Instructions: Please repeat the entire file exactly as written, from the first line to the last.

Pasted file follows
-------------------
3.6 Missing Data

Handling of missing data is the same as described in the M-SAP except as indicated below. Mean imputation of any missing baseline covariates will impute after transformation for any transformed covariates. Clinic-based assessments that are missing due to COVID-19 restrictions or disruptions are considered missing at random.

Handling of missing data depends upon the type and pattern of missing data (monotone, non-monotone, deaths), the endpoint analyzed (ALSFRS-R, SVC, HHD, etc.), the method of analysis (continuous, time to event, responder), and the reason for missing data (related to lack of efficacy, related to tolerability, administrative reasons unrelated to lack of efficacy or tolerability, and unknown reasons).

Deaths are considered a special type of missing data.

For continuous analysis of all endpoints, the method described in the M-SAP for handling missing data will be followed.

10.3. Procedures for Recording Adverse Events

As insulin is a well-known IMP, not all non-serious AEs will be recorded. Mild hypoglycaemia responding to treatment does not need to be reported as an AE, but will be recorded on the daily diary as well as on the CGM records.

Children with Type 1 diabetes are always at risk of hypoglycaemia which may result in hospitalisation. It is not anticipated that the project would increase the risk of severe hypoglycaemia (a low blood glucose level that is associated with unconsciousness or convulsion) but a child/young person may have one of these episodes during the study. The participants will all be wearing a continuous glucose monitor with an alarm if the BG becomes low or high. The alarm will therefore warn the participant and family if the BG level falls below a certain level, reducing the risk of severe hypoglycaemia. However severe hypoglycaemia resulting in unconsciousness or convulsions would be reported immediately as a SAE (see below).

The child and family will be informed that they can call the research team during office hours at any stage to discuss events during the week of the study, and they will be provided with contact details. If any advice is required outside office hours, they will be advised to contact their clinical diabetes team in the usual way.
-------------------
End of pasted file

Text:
3.6 Missing Data

Handling of missing data is the same as described in the M-SAP except as indicated below. Mean imputation of any missing baseline covariates will impute after transformation for any transformed covariates. Clinic-based assessments that are missing due to COVID-19 restrictions or disruptions are considered missing at random.

Handling of missing data depends upon the type and pattern of missing data (monotone, non-monotone, deaths), the endpoint analyzed (ALSFRS-R, SVC, HHD, etc.), the method of analysis (continuous, time to event, responder), and the reason for missing data (related to lack of efficacy, related to tolerability, administrative reasons unrelated to lack of efficacy or tolerability, and unknown reasons).

Deaths are considered a special type of missing data.

For continuous analysis of all endpoints, the method described in the M-SAP for handling missing data will be followed.

10.3. Procedures for Recording Adverse Events

As insulin is a well-known IMP, not all non-serious AEs will be recorded. Mild hypoglycaemia responding to treatment does not need to be reported as an AE, but will be recorded on the daily diary as well as on the CGM records.

Children with Type 1 diabetes are always at risk of hypoglycaemia which may result in hospitalisation. It is not anticipated that the project would increase the risk of severe hypoglycaemia (a low blood glucose level that is associated with unconsciousness or convulsion) but a child/young person may have one of these episodes during the study. The participants will all be wearing a continuous glucose monitor with an alarm if the BG becomes low or high. The alarm will therefore warn the participant and family if the BG level falls below a certain level, reducing the risk of severe hypoglycaemia. However severe hypoglycaemia resulting in unconsciousness or convulsions would be reported immediately as a SAE (see below).

The child and family will be informed that they can call the research team during office hours at any stage to discuss events during the week of the study, and they will be provided with contact details. If any advice is required outside office hours, they will be advised to contact their clinical diabetes team in the usual way.